second, as a few folks correctly mentioned here, Steam's profile/friend system makes too many things public by default, and users ARE unhappy about it - since there is still a lot of stigma around playing computer games, and also sometimes you simply don't want to broadcast the fact that you're playing something to the world, or just want to be left alone. Steam friends feature is rather dated, as it was built with sharing and playing games together with your friends in mind, mostly for teenagers in 00s, so it offers relatively few ways to regulate what you want to make public and what you do not. in part, the information that you made available publicly is also available via Steam APIs, which allowed services such as SteamSpy to exist, although that wasn't really its original purpose.

    so Steam is actually doing a good thing for its users by tightening up privacy controls, and restricting ways to access someone's status both inside the system and in the APIs. incidentally, this kills services such as SteamSpy, and also inadvertently helps game publishers to hide real numbers related to their titles' performance. oh well.

    • by sinij ( 911942 )
      I think you grossly understating your second point. It isn't solely about stigma of playing games or even playing specific game. It is about producing more data that could be aggregated to create very precise profiles. As Cambridge Analytica showed us, you can scrape a lot of data from multiple sources and then produce a devastatingly effective spear-phising like manipulation. This is what highly undesirable outcome of leaking everyone's data.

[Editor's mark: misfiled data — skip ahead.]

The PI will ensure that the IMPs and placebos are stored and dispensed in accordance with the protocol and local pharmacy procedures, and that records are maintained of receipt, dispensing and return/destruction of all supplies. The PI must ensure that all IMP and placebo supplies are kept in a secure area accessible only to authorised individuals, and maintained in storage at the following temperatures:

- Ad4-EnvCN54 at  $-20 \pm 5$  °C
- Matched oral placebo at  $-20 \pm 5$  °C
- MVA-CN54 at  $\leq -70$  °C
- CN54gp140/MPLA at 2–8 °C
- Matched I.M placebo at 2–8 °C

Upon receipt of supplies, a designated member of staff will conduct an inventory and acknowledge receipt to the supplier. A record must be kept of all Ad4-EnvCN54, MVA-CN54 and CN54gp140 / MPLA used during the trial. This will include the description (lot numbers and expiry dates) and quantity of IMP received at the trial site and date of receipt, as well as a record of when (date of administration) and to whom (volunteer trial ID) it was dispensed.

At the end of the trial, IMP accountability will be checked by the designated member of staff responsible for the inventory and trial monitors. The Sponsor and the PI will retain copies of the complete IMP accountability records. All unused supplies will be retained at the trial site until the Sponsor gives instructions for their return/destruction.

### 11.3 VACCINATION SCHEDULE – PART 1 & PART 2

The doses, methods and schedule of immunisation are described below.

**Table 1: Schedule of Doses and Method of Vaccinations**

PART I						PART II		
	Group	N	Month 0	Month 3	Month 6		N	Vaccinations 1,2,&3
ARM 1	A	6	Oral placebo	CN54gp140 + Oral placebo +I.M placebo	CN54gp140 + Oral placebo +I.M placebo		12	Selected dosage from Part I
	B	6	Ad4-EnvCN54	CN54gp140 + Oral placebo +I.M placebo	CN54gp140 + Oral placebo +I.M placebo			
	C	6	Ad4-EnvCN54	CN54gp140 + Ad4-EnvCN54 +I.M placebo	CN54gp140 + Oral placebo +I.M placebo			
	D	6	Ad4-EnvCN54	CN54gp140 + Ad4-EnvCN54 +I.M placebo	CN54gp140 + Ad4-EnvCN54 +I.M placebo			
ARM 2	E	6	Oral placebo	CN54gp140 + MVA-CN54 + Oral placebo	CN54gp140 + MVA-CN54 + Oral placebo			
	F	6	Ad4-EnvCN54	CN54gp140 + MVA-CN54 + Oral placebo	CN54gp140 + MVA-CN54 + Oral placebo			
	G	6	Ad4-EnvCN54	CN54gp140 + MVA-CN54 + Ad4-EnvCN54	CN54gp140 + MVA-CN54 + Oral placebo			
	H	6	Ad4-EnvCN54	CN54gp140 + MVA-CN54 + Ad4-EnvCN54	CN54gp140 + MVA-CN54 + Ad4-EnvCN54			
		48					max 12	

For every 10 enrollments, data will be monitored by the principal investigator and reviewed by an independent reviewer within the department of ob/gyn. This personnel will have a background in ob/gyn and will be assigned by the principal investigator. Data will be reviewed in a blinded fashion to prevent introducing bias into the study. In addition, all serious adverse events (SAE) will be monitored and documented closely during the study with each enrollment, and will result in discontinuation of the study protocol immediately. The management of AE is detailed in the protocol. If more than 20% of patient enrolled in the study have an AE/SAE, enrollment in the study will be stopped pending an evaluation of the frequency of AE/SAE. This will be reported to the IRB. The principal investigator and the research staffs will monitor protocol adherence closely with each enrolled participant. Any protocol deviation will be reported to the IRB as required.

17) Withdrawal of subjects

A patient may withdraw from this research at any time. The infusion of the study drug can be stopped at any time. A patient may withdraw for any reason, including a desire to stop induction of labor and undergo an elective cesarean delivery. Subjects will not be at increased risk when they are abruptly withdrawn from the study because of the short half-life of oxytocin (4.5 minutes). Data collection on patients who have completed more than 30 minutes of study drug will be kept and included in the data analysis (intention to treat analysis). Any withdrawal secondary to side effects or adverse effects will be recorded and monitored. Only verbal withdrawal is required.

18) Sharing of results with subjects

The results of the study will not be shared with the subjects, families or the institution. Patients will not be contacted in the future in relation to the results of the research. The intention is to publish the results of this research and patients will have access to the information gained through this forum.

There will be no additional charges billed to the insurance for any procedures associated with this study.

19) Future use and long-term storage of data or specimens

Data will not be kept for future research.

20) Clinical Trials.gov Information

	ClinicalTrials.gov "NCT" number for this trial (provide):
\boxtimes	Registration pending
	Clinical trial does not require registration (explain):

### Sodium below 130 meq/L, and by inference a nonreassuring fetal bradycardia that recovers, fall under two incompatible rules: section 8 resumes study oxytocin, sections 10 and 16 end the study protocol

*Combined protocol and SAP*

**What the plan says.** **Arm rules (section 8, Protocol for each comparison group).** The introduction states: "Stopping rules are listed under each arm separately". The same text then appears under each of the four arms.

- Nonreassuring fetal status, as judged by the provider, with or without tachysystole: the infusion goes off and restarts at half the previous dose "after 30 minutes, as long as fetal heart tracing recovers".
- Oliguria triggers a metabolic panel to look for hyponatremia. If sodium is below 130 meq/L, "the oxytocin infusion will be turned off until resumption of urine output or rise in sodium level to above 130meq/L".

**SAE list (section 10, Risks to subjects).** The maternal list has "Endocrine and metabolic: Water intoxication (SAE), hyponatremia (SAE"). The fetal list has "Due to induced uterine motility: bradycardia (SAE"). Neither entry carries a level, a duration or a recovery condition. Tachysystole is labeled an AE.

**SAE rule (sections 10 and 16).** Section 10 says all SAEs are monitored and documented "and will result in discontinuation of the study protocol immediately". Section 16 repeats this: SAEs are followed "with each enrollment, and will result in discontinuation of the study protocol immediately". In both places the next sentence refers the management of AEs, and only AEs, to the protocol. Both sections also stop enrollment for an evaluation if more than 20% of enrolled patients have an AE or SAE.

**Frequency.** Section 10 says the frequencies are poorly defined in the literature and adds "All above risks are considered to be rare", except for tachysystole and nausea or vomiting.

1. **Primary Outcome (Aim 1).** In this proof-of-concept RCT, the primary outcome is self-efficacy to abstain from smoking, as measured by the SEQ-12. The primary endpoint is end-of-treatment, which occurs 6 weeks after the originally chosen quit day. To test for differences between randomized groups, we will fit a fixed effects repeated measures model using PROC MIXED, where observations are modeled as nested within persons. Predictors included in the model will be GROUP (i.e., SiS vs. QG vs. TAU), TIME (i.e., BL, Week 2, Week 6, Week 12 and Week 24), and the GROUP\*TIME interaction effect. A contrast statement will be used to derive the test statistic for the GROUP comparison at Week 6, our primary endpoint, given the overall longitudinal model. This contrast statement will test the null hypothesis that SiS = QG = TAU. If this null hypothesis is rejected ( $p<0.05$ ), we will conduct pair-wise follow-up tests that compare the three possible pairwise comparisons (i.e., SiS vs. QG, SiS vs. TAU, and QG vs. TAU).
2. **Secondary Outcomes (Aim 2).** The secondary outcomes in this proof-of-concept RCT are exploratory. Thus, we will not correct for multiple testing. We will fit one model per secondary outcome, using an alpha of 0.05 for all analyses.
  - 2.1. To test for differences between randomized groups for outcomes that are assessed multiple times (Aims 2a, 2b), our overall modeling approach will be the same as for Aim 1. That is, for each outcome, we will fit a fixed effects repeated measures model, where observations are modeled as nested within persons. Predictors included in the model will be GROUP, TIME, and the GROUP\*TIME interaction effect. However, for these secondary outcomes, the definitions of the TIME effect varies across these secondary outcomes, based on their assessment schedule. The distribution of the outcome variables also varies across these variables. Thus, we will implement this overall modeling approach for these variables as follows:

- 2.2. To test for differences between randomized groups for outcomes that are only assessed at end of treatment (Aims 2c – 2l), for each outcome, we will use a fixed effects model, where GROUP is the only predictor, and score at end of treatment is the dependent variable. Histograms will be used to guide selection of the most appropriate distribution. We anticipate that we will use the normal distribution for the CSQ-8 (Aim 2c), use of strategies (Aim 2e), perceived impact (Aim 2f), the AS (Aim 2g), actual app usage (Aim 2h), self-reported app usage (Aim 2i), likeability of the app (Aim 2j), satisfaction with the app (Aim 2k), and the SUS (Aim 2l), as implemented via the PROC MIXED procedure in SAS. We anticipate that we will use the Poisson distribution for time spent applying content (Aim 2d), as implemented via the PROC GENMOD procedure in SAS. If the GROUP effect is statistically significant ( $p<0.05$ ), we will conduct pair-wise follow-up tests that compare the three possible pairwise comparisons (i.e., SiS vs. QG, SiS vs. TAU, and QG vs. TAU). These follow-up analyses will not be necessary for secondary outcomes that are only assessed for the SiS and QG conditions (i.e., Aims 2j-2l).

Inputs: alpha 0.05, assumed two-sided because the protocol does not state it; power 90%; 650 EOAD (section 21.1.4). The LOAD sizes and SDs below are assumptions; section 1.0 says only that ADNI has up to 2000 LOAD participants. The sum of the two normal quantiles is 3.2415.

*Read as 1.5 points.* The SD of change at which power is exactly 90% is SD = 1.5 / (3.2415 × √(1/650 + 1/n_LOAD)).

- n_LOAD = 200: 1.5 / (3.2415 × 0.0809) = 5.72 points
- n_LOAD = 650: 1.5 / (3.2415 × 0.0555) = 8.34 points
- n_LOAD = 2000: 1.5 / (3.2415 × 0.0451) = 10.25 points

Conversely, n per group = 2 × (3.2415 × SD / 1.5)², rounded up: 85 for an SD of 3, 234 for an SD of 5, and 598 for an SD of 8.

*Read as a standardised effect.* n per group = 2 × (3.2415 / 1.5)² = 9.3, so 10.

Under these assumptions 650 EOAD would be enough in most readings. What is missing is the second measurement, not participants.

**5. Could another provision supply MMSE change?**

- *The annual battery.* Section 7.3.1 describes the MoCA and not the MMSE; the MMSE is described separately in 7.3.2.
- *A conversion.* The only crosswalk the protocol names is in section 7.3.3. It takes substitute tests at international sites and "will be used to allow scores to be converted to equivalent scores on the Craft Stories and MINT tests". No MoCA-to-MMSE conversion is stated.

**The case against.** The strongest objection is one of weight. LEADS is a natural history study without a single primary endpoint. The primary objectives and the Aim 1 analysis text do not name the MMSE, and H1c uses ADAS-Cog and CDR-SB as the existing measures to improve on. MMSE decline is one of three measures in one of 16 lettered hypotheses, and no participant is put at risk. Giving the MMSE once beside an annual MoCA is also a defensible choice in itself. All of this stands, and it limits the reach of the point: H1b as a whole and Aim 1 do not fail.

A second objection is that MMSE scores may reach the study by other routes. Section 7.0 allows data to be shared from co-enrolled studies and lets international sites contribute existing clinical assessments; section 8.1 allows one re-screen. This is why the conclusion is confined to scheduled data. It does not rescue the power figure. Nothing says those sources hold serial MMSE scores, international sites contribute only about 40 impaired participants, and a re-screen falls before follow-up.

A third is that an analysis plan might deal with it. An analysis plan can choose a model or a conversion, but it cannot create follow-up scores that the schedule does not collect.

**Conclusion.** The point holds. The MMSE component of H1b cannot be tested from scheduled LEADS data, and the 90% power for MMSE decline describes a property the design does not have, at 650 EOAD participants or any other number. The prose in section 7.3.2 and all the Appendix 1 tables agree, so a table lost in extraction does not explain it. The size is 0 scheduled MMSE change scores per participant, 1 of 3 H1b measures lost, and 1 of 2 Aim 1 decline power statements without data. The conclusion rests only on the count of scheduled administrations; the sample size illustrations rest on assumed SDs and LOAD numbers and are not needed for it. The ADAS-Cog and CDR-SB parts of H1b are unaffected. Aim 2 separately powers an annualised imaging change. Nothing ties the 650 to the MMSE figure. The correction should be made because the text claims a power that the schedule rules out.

Additionally, post gamergate every gamer should be cautious abou
      • you have a good point. whether or not that consideration went into Valve's decision making with regards to Steam, we don't really know, but it certainly helps in this regard. me, personally I'm more lamenting the loss of a valuable red-pill source of market size info :) well at least vgchartz is still there.

    • Nice sum up. As a developer, I couldn't care less about individuals and what or how much they're playing. Information about how titles are doing in a general sense is very useful and motivating. Unfortunately, it appears I can't have one without the other.

    • by phorm ( 591458 )

      It probably wouldn't be too hard to get the best of both worlds though. Allow users to authenticate with third-parties against Steam's OpenAPI equivalent to allow access to *their* data, while allowing anonymous data extracts to more global variables (e.g. how many discrete users are playing this game, age range, country, CPU/GPU etc) for unauthenticated services.

      In the end, Steam is making money off of game (ok, and hat) sales, so they don't need to monetize your data in the same way that FB etc are, but t

      • well if Valve provided this information for everyone for free, that's where the first interested party might kick in. perhaps Valve doesn't want any negative consequences in relationship with game publishers, and perhaps street cred gained from doing something to "the industry at large" is not enough for them as a compensation.

        in theory, Valve could be selling this kind of service. I don't know if they do, but if that is the case, they certainly have good reasons to shut down a free service that would give

  • Oh good, now my wife won't see how much time I have spent playing Hatoful Boyfriend [].

Only God can make random selections.